The UK's British Heart Forum makes a reasoned, nuanced case for imposing taxes on unhealthy foods, but I'm not sure it moves the needle.
Here's the thing about Bloomberg's idea to ban sales of large sodas: He's actually acting!
Yes, the ban has holes in it, such as not covering every conceivable high-sugar beverage. And no, if it works to perfection, it will barely dent the obesity problem in only one part of the world. But any sort of success would endorse trying the same or similar measures elsewhere.
Bloomberg sees the same problem we all do, and he's *doing* something, which already has moved more focus to the problem, and to solutions.
In an editorial published [Wednesday] in the journal Nature, University of California at San Francisco doctors Robert Lustig, Laura Schmidt, and Claire Brindis argue that the ballooning rates — and costs — of obesity, diabetes, and other diseases, mean it’s time for regulators to lump sugar into the same category as booze and cigarettes and put similar restrictions on its sale and availability. — ABC News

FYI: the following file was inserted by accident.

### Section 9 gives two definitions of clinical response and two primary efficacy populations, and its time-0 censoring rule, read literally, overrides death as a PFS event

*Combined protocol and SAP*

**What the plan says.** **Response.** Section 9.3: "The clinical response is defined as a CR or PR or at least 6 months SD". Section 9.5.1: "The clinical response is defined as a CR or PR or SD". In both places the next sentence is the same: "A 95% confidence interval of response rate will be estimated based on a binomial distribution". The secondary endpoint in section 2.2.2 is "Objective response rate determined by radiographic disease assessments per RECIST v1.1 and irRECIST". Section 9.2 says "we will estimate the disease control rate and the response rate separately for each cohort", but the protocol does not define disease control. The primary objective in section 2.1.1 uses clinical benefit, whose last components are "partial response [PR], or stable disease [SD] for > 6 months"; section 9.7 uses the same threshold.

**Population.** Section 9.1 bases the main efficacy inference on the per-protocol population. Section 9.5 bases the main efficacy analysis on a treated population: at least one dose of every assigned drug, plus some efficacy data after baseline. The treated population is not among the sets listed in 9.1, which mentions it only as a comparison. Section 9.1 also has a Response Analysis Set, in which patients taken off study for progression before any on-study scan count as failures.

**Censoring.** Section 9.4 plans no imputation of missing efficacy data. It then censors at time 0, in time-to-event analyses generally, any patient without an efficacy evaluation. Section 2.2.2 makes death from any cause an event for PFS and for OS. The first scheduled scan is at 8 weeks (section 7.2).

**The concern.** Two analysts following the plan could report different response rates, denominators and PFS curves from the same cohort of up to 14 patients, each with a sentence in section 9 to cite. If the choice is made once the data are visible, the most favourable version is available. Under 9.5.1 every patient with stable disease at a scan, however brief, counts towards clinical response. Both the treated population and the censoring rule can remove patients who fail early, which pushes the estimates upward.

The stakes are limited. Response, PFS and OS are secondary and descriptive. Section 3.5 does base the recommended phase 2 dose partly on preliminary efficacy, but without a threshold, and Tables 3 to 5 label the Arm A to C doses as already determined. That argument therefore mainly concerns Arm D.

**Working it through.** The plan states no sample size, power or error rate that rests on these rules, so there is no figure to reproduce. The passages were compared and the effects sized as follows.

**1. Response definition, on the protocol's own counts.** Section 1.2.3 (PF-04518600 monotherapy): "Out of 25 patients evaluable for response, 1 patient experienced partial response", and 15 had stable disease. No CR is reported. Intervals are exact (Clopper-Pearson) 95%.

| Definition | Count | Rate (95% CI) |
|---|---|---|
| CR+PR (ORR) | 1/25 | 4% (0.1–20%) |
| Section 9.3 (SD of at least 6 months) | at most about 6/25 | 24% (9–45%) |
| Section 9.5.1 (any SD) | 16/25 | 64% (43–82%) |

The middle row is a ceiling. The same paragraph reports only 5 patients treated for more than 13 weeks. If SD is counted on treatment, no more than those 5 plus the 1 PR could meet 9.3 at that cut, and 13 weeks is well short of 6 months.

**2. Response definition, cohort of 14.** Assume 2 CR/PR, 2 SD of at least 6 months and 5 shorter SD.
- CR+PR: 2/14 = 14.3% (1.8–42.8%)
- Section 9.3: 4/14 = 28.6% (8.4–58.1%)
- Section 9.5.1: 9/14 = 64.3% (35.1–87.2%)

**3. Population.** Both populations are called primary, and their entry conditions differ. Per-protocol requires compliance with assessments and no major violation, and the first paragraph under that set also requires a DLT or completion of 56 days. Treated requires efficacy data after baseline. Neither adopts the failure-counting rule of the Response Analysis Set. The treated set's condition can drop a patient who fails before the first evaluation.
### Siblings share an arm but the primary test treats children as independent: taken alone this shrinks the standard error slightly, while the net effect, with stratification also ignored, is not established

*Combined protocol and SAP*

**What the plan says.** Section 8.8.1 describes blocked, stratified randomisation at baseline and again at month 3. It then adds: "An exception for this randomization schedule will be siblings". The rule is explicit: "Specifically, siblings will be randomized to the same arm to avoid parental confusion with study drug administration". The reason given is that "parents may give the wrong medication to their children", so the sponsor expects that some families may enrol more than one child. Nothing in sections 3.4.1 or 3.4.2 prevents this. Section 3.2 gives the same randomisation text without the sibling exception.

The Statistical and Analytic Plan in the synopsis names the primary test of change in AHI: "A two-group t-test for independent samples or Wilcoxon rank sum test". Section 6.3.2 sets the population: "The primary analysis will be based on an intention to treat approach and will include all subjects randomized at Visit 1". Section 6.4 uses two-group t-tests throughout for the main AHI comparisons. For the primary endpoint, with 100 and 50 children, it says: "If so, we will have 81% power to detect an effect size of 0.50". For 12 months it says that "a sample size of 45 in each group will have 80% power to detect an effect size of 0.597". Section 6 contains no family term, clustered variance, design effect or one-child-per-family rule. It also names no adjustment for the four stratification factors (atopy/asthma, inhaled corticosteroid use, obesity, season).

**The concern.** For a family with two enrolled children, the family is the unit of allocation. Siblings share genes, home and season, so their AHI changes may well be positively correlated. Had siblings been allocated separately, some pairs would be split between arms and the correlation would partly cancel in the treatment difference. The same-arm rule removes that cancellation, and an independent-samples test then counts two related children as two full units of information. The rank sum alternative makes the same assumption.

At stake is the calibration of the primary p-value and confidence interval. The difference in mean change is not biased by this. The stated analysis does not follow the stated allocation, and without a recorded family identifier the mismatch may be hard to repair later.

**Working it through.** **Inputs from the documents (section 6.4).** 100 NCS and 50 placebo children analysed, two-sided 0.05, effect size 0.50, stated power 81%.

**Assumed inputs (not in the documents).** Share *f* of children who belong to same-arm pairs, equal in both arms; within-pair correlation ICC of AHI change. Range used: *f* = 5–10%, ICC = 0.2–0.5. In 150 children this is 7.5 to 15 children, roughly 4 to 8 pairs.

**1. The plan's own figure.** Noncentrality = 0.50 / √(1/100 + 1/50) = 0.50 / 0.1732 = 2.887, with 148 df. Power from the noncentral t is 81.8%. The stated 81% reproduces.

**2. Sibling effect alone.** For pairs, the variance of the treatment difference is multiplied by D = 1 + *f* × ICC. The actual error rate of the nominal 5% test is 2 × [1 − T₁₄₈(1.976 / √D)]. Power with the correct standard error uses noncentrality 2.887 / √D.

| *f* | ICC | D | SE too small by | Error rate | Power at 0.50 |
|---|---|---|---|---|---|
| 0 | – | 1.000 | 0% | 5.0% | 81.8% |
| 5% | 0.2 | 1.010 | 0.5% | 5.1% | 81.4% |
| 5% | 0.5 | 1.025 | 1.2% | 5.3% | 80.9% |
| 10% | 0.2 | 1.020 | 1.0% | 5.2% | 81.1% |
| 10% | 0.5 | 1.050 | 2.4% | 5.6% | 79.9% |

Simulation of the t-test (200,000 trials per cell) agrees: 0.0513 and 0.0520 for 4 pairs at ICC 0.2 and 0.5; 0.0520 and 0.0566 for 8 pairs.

So it turns out that when I wrote yesterday about the Jane Brody squib in the Times yesterday, referred there by my friend Ron-the-voracious-reader, I had actually been referred slightly elsewhere, to the mainbar of what Brody wrote. She was reporting the release of a series of reports in the British medical periodical The Lancet that address the growing obesity epidemic.
If anyone out there is proposing a tax on sugary sodas, you can be sure the "Center for Consumer Freedom" will be nearby, trying to distract from any real discussion.
With this post, it returns to Philadelphia, where the mayor is again proposing a soda tax, even after beverage industry lobbyists pledged to give $10 million to the city's Children's Hospital, in the middle of a debate on a soda tax, so it could expand obesity-prevention efforts. Any reasonable person would consider that civic bribery, but let's skip over that right now.
In this dispatch from foodnavigator-usa.com, the soda industry is reported to complain that New York City's effort to bar food stamps' use for sugary beverages is discriminatory.
To which I say, "Of course it is! But what's your point?"
This time it's the Organisation for Economic Co-operation and Development and the World Health Organisation, as related by the Daily Mail newspaper:
"A ‘fat tax’ on unhealthy foods, restrictions on junk food advertising and better labelling are the most cost-effective ways to cut obesity," a study finds.
Can I just say it's exciting to disagree with someone of a different stripe for a change? The someone in question is George Miranda, president of the International Brotherhood of Teamsters Joint Council 16, which represents 120,000 workers in greater New York. I assume, totally without facts, that he and I might be on the same side of many issues. But not today.